However, it does benefit from being cleaned with vinegar every now and again so it doesn’t tarnish, otherwise, it loses its effectiveness.
How does copper stop slugs and snails?
When slugs and snails come into contact with copper, the mucus in their bodies reacts with the metal and gives them a tiny electric shock.
There are lots of copper products on the market that are suitable for different spots in your garden.
Self-adhesive copper tape works well around pots and containers and marks off pathways, whereas copper wire mesh can create an effective barrier around planting areas. Choose whichever option is best for your budget and garden size.
Use coffee grounds
Caffeine solutions and coffee grounds are a great way to get rid of slugs and snails.
Do coffee grounds deter slugs and snails?
A study showed that a caffeine solution of 1-2% in fact kills most slugs and snails within a couple of days.
Bear in mind that instant coffee only has .5% caffeine, but brewed coffee is much higher. The stronger the coffee, the better.
The study also found that a caffeine solution was more effective than using grounds, so don’t tip away the remains of your morning coffee – use it in the garden and pour it around the border of the planting areas!
If you don’t drink coffee, just pop into a local coffee shop or cafe – most offer used coffee grounds for free.
You can just sprinkle the grounds around your garden. It will also fertilize your garden, so it’s a win-win!
Use salt – with caution
Salt can be an effective way to deal with slugs and snails. The downside of course is that too much salt will harm your plants so use with care! If you have pathways around your planted areas, sprinkle salt on the path to act as a barrier.
Alternatively, use something like seaweed mulch around plants – the salt in the seaweed will deter the creatures and the seaweed also acts as fantastic fertilizer.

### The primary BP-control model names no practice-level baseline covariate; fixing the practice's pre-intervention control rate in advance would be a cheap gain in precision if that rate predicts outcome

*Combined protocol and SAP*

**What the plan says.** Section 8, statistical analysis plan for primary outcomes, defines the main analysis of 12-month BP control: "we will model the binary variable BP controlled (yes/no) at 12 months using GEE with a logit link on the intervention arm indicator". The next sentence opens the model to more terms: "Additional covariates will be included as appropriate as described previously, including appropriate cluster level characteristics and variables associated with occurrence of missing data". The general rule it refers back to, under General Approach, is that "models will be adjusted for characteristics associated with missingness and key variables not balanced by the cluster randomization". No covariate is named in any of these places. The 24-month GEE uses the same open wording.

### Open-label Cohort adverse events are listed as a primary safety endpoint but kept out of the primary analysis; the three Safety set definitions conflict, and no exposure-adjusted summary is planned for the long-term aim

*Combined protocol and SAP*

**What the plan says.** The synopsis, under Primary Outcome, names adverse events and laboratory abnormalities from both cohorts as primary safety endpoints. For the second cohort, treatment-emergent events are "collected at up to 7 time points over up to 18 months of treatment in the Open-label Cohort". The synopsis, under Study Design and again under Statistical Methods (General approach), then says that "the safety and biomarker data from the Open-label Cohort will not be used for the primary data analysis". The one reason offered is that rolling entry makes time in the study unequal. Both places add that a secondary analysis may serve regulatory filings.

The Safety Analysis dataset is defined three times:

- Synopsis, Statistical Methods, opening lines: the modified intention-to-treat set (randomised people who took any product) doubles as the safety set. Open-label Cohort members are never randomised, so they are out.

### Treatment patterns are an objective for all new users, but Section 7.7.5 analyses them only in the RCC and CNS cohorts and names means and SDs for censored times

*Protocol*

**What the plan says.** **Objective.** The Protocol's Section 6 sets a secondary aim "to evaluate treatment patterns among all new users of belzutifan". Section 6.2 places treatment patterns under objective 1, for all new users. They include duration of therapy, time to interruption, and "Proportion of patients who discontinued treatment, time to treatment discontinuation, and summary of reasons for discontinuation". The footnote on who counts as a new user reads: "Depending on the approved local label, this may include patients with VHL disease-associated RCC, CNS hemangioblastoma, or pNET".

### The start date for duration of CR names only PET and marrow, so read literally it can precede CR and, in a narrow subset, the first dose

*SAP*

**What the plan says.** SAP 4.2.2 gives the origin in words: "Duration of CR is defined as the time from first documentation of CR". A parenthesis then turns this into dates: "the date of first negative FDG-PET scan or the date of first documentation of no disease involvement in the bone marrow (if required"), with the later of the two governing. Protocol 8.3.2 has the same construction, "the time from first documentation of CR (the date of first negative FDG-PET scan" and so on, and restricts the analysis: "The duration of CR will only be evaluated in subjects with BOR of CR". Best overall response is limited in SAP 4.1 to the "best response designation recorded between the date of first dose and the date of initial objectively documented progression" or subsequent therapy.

Does salt kill slugs and snails?
Some people think salt melts the creatures. It does kill them but not by melting them. The salt combines with their mucus to create a saline solution that dries them out. Vinegar works in a similar way, but you’d need to spray vinegar onto the creatures.
Encourage slug and snail predators
Help keep down the number of slugs and snails by encouraging wildlife that eats them. Birds, frogs, toads, newts, badgers, and hedgehogs all love a slug or snail dinner.
So do chickens, so if you have a homestead, let your chickens run free and they’ll singlehandedly control a whole host of pests!
Encourage frogs or newts by setting out shallow containers in the ground and keep them filled with water.
Birds can be encouraged with water too, as they love to bathe in shallow water. Add bird feeders and places where birds can nest, and you’ll soon have plenty of birds to help you control the slug and snail population.
So, now that you know the most effective natural ways to protect your garden from slugs and snails, it’s time for you to take action!
The best way to do this is by applying a combination of these tips on a regular basis so pests don’t have the chance to wreak havoc on your plants or vegetables.
Now go get rid of those pesky pests already!